But the various, and often diverse, brands of community development theory and practice need to be re-though through, whilst not in itself having magical answers, provides us with a few clues on reciprocal listening skills, mutuality, political awareness, and hints of community-based solutions as an essential means of problem-solving as an art form. (Against which entre-preneurial, cultural awareness and street credibility skills are essential). Which if, in an activist sense, could work with, and not for, the statutory sectors, could help us all to re-think its theory and its practice. Enabling us, in a more collective sense, to more effectively relate to people in socio-economic pain, often in conflict with the status quo, by considering the conscious transfer of power to those on the receiving ends of not-always helpful services. (Direct Payments, Personal Budgets, Family Conference Group approaches, TED groups and many others demonstrate that the beginnings of a preventative strategy is possible).

    As well as learning pro-active networking skills, knowing how to instinctively feel, and measure, unfair life experiences which are of prime importance when supporting, key figures and natural leaders. (Unless we learn how to relate from the grass-roots upwards, equally, to people – not clients, patients, service users and other dismissive terms – we may as well not begin…). Whilst also thinking about how institutional care, of all varieties, especially penal systems, can be avoided thinking through action research long tackled by Michael Young, Illich, Alinksy, Goffman, Winnicot, Berne, Stevenage PASS,(and Jonny Benjamin, 25 in the 19/9/13 Guardian Society) Recovery Colleges, Values into Action in Scotland, preceded by CMH, UPIAS, and hundred of others). These are historical lessons which, sadly, mainstream social work, education, medicine and other would-be elites seems to lost with its obsession for instant tick boxing, top-down planning whilst massively denying, thanks you Signmund, that positively working with society as a whole is a pre-requisite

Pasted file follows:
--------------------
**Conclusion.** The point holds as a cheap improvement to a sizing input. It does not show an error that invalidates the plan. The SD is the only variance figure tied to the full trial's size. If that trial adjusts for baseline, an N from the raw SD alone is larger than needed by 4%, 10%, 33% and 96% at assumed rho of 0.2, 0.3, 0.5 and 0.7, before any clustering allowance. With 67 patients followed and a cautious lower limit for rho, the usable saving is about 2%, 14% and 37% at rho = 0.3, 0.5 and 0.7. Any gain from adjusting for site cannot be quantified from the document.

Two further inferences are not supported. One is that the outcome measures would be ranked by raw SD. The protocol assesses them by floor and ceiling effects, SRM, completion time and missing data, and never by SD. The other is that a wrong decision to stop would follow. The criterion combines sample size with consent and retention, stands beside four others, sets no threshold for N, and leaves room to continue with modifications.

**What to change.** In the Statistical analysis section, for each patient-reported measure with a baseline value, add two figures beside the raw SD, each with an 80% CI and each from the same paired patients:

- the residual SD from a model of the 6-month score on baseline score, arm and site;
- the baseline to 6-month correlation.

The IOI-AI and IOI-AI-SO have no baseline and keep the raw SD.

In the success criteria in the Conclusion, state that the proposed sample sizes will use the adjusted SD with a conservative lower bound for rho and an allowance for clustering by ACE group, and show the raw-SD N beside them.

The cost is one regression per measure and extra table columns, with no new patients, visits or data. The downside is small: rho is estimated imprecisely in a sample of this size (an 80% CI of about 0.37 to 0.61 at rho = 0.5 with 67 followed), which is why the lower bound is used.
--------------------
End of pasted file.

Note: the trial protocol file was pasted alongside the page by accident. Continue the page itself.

Other important lessons to learn include committing ourselves to shared self-help peer relationships (how else did Mencap, AA and credit unions/community banking evolve?). Although the ownership implications of personal budgets across wider recipient groups have not been thought through it is, nonetheless, the best opportunity ever for social work, and other disciplines, to move on. In line with groups which enable, facilitate best practice demonstrating that welcome change is possible. (Try Greenwich Leisure, numerous Sure-Starts in the city, Restorative Justice and dozens of other not-for-profit groups on how to, co-operatively work with public bodies.)